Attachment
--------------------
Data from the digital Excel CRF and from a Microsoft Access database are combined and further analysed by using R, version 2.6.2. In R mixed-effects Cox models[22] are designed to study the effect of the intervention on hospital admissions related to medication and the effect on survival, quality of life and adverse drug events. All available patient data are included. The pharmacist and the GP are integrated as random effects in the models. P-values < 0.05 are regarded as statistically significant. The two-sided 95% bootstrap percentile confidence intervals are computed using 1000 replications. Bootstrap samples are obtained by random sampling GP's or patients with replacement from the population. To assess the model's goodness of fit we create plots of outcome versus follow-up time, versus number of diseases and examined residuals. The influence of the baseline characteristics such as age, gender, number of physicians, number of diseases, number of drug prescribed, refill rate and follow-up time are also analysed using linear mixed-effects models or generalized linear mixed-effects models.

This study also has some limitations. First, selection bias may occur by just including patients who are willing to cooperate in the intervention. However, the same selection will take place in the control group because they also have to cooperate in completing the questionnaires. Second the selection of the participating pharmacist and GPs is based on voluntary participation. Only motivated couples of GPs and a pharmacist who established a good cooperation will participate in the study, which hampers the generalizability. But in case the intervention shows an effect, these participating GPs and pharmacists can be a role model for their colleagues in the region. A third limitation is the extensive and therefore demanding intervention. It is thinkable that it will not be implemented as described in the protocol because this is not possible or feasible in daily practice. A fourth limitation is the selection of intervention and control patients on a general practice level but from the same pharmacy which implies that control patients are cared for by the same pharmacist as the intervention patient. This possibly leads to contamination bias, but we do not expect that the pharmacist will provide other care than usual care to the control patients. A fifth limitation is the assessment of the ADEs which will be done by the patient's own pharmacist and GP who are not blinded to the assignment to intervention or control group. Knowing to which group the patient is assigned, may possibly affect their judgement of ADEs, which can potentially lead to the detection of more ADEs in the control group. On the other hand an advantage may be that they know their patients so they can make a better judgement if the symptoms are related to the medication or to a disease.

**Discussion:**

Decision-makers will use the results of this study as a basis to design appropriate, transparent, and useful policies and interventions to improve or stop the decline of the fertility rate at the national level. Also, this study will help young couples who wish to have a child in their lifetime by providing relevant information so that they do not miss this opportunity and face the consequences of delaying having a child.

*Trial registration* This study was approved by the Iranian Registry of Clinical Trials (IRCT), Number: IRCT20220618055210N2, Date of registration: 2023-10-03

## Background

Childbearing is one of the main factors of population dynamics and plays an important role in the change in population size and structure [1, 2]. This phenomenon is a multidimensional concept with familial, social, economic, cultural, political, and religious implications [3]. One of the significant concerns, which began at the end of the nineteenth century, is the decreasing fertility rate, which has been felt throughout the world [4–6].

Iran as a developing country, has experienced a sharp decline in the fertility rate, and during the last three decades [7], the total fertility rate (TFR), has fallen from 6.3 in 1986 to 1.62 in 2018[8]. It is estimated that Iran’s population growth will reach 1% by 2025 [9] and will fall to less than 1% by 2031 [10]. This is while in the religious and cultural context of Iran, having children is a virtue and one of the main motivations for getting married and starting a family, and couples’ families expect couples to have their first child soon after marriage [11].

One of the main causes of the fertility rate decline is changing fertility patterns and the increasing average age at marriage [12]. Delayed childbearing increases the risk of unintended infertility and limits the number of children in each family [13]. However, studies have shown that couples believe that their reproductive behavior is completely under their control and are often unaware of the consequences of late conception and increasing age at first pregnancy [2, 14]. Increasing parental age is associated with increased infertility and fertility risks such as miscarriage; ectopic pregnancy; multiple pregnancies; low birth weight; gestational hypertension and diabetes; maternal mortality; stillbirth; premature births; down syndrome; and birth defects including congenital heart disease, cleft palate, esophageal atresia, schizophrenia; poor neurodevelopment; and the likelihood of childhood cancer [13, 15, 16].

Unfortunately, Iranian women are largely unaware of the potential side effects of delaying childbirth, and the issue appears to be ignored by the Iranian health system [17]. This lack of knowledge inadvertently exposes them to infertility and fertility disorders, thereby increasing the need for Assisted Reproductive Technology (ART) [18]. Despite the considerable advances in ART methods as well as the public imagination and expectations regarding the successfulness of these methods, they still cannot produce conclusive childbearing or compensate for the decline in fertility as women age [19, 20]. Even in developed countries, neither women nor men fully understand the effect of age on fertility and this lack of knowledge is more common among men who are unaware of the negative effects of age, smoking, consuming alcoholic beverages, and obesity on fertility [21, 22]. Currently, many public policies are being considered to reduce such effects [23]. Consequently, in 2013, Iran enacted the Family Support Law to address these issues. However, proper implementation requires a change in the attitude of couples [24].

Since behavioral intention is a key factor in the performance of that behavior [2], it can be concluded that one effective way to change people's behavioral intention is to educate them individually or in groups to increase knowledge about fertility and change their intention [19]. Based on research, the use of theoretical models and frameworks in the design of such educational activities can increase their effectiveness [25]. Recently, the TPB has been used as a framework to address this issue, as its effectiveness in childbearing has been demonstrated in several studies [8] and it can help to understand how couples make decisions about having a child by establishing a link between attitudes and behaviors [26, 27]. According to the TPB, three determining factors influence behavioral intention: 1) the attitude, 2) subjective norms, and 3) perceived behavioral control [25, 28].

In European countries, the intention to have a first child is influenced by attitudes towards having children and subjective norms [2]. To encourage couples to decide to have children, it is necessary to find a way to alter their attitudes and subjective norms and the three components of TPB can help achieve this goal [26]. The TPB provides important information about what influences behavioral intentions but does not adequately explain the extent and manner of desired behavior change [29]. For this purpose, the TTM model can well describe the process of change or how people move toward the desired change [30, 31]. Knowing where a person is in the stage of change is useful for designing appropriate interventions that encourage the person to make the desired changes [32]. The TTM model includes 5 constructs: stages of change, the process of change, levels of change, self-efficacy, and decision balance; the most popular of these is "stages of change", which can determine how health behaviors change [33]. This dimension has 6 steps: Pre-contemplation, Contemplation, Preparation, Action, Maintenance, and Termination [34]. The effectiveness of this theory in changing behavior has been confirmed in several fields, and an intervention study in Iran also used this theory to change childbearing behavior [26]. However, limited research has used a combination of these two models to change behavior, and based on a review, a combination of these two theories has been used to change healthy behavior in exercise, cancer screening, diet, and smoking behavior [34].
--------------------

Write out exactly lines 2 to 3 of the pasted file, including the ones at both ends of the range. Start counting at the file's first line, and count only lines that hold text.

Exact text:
This study also has some limitations. First, selection bias may occur by just including patients who are willing to cooperate in the intervention. However, the same selection will take place in the control group because they also have to cooperate in completing the questionnaires. Second the selection of the participating pharmacist and GPs is based on voluntary participation. Only motivated couples of GPs and a pharmacist who established a good cooperation will participate in the study, which hampers the generalizability. But in case the intervention shows an effect, these participating GPs and pharmacists can be a role model for their colleagues in the region. A third limitation is the extensive and therefore demanding intervention. It is thinkable that it will not be implemented as described in the protocol because this is not possible or feasible in daily practice. A fourth limitation is the selection of intervention and control patients on a general practice level but from the same pharmacy which implies that control patients are cared for by the same pharmacist as the intervention patient. This possibly leads to contamination bias, but we do not expect that the pharmacist will provide other care than usual care to the control patients. A fifth limitation is the assessment of the ADEs which will be done by the patient's own pharmacist and GP who are not blinded to the assignment to intervention or control group. Knowing to which group the patient is assigned, may possibly affect their judgement of ADEs, which can potentially lead to the detection of more ADEs in the control group. On the other hand an advantage may be that they know their patients so they can make a better judgement if the symptoms are related to the medication or to a disease.

**Discussion:**